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eBay seller [PremierVacationMarketing]

CTighe

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Has anyone done any deals with PremierVacationMarketing on eBay? They only have like 54 feedbacks. Just worried I could lose my money.
 

seagila

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I have a very strong suspicion PremierVacationMarketing is a rebranding of BCSRentals. See my post (#28) here.
I hope you paid with a credit card, so you can at least dispute the transaction if it starts going south.
 

mtm65

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I have a very strong suspicion PremierVacationMarketing is a rebranding of BCSRentals. See my post (#28) here.
I hope you paid with a credit card, so you can at least dispute the transaction if it starts going south.

Be aware that using a credit card for this transaction does NOT guarantee you can dispute the transaction and walk away unharmed. In this case, the credit card company will help YOU in YOUR efforts to get YOUR money back. This was my experience with a different seller on EBay.

Stay on top of this until you are sure it is legitimate. Time is of the essence.
 

CTighe

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I have a very strong suspicion PremierVacationMarketing is a rebranding of BCSRentals. See my post (#28) here.
I hope you paid with a credit card, so you can at least dispute the transaction if it starts going south.

I haven't paid anything yet, I didn't like that fact that they wanted full payment. I should of read the fine print before I bid.
 

Ty1on

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I haven't paid anything yet, I didn't like that fact that they wanted full payment. I should of read the fine print before I bid.

The bid was non-binding. You are not obligated to go through with the sale.

That said, I don't know of any resellers that don't want payment up front. If they transfer the contract before you fully pay, they lose all leverage to get payment.
 

CTighe

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The bid was non-binding. You are not obligated to go through with the sale.

That said, I don't know of any resellers that don't want payment up front. If they transfer the contract before you fully pay, they lose all leverage to get payment.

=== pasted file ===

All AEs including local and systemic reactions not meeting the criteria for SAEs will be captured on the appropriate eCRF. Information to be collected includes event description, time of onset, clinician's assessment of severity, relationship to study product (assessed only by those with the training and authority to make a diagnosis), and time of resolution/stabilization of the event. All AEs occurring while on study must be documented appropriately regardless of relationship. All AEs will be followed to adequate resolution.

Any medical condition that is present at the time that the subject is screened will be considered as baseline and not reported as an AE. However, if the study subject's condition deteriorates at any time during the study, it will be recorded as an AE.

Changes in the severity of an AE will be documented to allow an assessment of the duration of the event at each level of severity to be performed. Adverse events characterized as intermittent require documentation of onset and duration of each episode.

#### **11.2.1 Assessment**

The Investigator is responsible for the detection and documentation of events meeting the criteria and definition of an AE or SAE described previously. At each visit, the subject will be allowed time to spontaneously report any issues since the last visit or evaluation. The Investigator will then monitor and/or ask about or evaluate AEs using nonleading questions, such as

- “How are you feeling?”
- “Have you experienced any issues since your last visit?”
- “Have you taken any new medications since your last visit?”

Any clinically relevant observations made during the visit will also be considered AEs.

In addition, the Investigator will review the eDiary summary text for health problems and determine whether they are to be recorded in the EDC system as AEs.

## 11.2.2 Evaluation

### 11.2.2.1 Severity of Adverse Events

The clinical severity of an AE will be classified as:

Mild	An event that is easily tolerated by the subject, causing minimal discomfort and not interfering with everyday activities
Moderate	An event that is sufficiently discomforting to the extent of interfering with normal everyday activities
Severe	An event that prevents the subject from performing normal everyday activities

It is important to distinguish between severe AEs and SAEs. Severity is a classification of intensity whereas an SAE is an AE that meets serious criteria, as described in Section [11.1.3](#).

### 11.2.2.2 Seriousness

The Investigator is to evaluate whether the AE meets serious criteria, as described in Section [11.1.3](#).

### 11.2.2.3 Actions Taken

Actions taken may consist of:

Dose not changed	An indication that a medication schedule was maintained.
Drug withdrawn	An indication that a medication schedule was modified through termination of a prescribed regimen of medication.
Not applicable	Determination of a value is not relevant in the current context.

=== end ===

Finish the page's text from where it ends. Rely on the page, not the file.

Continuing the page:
Resellers like Seth and Judi only require a down payment, not full payment.
 

natarajanv

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not really

Resellers like Seth and Judi only require a down payment, not full payment.

They need a down payment to start the process, but before the deed is sent for recording you have to pay them in full....
 

CTighe

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They need a down payment to start the process, but before the deed is sent for recording you have to pay them in full....

I understand that, but isn't that after ROFR has been waived, at least at that point I know things are moving in the right direction and have more trust.
 

natarajanv

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transfer process

I understand that, but isn't that after ROFR has been waived, at least at that point I know things are moving in the right direction and have more trust.

Yes, you are correct.

I found this article by googling about the transfer process....

Once you have an agreement from the seller to purchase a property, the broker you are working with will send a contract for Sale and Purchase to you along with other necessary real estate documents including Buyer and Broker Agency, Consumer Notice, Buyer Information Form and Instructions for Deposit.

You will complete all documents, sign and return them to the brokerage or closing agency with a deposit so that the property will be removed from the inventory. This deposit will be deposited into a Real Estate Brokers or Title Company Escrow Account until closing. A week listed for sale will usually not be removed from inventory until a signed agreement and deposit is received. Other Buyers will be able to purchase this week in the meantime. Real Estate Brokers usually suggest all documents are sent by overnight delivery via the US Postal Service or a ground carrier such as Fed Ex or UPS etc to insure you are not beaten out of the purchase....

Usual costs associated with a purchase:
1. Purchase price
2. Closing costs estimated at approximately $400 (Deed preparation, account searching, postage, recording fees, real estate transfer fees)
3. Resort transfer fees ( if applicable, these fees vary from resort to resort )
4. Current years maintenance fees if week is available to buyer.
*Exchange company fees if you are purchasing a points program such as RCI Points.

Once the paperwork and deposit is received, the brokerage will send the documents to the Sellers for their signature(s). Once received, they will forward a copy to you for your file and we will prepare all the Sellers documents to be sent to the Closing Company. The closing companies work very closely with all major developers and know the process to get your property closed quickly and properly.

The Closing Company will once they receive the documents:
1. Send the contract to the resort management group if a right of first refusal is required
2. Order a Right of First Refusal
3. Perform a search in the county courthouse in which the resort is located if ordered by the buyer.
4. Request an Estoppel from the resort giving us an up to the minute look at the Sellers account with the resort.

Once all these documents come into the closing company, it will tell the brokerage if everything is exactly what the Seller states it is. For example, is it a 2 bedroom, annual usage, platinum season float, that the seller states it is. This process will insure the account is checked for any money owed by the sellers and that a zero balance on the account will be transferred to the Buyer.